The Edinburgh Fringe, the largest arts festival in the world, has begun its three-week run in Scotland's capital.
More than 21,000 performers will take part in 2,453 shows at about 250 venues across the city and beyond.
Organisers are hoping to build on the "staycation" success of last year's box office record 1.8 million tickets sold.
It is the 64th time the city has hosted what Fringe chief executive Kath Mainland calls the "greatest show on earth".
Unlike the International Festival, which begins next Friday (13 August), the Fringe is entirely open access.
This leads to established stars such as comedians Jimmy Carr and Al Murray, the Pub Landlord, sharing Fringe programme space with new acts and amateur groups.
The Fringe embraces comedy, dance, music, theatre and children's shows.
About 550 of the shows in this year's programme are free and many others offer pay-what-you-can or discount deals.
At the other end of the scale, comedian John Bishop returns to Edinburgh after a incredibly successful year to play Underbelly's McEwan Hall, the largest venue on the Fringe with more than 1,000 seats.
Britain's Got Talent dance act Flawless will play the Underbelly venue, as will a major production of the musical Five Guys Named Moe, starring Clark Peters from hit US tv series The Wire.
Rising star Scottish comedian Kevin Bridges will play the Assembly Rooms on George Street.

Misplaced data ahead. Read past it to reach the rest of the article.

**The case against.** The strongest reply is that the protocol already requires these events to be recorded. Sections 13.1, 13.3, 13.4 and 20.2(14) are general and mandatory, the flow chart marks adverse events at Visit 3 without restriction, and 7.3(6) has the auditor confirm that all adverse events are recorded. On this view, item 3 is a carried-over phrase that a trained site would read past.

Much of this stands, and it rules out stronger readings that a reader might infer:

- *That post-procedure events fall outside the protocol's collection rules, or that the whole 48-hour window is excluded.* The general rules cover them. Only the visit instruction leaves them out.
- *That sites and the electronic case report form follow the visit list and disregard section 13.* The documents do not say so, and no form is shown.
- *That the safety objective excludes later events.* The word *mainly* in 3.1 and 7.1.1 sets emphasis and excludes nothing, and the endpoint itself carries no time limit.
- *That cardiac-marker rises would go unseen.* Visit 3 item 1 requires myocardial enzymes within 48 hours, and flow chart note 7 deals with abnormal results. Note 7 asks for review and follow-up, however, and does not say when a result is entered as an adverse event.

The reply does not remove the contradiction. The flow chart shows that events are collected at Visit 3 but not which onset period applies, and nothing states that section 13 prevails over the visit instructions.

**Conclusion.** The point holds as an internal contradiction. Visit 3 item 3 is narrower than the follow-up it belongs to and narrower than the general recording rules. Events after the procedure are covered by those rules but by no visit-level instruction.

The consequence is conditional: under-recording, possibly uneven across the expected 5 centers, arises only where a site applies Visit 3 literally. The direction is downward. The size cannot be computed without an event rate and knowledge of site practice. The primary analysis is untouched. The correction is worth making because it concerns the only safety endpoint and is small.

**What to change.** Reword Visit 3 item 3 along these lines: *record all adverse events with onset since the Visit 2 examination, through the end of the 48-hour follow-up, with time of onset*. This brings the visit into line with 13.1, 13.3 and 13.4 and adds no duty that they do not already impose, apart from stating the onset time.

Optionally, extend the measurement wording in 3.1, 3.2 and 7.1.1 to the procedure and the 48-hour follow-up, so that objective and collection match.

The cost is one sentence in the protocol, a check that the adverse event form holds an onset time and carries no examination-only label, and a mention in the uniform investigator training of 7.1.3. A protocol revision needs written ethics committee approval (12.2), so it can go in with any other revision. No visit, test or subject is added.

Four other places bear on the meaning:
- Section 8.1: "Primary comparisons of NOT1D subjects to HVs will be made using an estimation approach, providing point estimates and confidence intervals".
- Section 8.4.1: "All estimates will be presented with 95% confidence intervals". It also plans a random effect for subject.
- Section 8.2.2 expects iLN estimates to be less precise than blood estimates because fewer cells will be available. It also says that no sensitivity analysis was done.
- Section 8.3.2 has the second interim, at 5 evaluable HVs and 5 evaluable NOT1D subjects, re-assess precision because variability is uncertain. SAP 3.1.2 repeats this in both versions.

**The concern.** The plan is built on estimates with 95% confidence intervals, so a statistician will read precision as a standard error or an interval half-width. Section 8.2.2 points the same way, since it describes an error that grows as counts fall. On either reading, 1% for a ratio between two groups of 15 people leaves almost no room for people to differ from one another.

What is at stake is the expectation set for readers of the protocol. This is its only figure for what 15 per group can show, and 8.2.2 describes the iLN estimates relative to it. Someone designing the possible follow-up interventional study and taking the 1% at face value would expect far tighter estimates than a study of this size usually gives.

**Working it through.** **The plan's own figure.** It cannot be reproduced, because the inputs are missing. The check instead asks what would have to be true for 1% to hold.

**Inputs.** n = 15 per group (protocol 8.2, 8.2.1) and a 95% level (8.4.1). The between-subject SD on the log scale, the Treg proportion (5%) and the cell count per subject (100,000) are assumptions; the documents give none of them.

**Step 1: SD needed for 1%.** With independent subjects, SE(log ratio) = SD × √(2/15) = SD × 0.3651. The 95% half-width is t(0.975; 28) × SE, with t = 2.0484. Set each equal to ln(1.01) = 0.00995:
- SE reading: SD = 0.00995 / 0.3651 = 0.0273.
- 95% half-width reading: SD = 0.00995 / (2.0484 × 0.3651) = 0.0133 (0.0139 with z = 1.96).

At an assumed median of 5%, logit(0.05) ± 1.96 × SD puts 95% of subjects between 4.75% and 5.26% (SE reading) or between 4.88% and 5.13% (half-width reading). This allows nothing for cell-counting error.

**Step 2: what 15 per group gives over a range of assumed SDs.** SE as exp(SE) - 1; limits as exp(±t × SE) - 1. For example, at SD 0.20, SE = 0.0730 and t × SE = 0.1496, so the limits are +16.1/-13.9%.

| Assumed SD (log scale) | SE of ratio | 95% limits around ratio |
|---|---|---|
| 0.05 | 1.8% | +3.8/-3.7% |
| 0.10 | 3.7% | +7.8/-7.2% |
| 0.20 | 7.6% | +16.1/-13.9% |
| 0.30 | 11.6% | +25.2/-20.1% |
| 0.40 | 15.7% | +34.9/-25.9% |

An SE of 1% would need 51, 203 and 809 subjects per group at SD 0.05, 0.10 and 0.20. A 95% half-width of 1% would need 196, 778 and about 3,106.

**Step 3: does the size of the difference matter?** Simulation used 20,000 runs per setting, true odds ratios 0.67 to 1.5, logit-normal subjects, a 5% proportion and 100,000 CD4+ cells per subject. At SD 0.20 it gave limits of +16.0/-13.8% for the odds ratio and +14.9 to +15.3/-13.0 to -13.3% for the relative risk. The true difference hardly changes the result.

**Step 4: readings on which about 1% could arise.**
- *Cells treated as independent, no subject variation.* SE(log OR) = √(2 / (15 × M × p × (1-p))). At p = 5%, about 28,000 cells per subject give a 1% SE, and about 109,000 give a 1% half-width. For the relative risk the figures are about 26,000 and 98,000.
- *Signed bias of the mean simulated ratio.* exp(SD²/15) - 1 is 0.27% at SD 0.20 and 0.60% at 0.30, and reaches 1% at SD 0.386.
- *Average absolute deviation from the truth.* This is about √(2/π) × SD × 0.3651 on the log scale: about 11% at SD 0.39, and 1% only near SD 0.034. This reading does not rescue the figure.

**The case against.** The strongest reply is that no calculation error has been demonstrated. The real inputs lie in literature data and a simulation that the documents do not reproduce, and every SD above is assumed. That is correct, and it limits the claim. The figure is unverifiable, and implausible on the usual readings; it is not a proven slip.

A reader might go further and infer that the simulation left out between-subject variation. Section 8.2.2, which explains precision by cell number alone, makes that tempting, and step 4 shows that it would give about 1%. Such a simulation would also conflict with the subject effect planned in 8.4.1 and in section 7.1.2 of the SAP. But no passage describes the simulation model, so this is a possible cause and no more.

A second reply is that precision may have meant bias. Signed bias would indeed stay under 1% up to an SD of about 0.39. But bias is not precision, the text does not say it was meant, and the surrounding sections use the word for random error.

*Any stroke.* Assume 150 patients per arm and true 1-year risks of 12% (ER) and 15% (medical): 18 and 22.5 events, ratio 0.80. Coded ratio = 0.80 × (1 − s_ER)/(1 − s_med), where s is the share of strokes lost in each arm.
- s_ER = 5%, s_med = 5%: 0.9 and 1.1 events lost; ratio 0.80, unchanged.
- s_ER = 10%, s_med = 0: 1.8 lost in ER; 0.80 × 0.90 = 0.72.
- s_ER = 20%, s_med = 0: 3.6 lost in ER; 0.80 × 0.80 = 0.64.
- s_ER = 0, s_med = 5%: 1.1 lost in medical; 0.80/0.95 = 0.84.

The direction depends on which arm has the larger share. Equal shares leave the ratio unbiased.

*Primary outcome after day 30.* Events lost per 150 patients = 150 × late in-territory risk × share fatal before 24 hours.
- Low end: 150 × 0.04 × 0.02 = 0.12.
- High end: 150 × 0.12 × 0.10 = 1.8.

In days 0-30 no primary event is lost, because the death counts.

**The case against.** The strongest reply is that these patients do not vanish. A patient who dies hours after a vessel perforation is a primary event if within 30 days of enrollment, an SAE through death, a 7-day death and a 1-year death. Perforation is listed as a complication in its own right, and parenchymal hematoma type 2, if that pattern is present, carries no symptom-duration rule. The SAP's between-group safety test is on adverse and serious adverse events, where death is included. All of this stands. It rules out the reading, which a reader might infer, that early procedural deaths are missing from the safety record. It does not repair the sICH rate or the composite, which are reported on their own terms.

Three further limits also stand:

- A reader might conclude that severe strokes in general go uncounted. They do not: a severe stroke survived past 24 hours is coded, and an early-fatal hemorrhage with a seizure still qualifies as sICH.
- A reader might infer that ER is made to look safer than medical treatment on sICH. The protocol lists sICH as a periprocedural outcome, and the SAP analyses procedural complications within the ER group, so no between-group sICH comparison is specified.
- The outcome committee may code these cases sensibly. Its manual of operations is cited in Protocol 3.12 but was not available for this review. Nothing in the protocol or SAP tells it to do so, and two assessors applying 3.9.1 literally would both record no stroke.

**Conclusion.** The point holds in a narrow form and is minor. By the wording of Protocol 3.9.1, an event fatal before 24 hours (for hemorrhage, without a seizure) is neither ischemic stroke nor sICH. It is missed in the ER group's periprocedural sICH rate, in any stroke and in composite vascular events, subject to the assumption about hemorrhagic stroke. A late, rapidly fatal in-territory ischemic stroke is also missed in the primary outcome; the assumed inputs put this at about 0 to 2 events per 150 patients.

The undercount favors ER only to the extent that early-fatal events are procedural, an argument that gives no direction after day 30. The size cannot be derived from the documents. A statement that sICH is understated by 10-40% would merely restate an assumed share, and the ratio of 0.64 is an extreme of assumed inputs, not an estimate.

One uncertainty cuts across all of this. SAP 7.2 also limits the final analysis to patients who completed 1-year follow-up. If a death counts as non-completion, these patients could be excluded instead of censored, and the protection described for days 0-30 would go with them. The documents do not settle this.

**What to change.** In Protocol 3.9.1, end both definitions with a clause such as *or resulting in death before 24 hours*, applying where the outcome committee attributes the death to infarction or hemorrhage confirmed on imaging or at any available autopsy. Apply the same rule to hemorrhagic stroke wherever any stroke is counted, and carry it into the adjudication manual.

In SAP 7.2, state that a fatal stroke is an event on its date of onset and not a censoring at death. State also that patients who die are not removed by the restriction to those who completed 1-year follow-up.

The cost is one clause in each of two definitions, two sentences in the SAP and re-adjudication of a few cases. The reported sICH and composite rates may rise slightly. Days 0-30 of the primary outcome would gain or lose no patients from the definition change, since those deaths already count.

Other acts at that venue include Abi Titmuss in the play Up 'n' Under and a celebration of the female body called Busting Out.
The Assembly, which is celebrating its 30th year on the Fringe, was one of the venues which during the 1980s sparked a massive growth in the festival.
It is celebrating its anniversary with a new venue in Princes Street Gardens.
The Edge festival brings music to the Fringe, with top stars such as Dizee Rascal, Plan B and Jason Derulo set to perform.
Fringe chief executive Kath Mainland said ticket sales were strong and she was looking forward to a "successful" festival.
She said: "We live in uncertain times. I think the thing about the Fringe is that it is an entirely open access arts festival.
"We don't decide who should take part in it. We don't decide how big it should be. We don't decide what the make-up should be.
"It will be interesting to see how it responds to the economic times we are living in but signs are good for a very successful festival this year."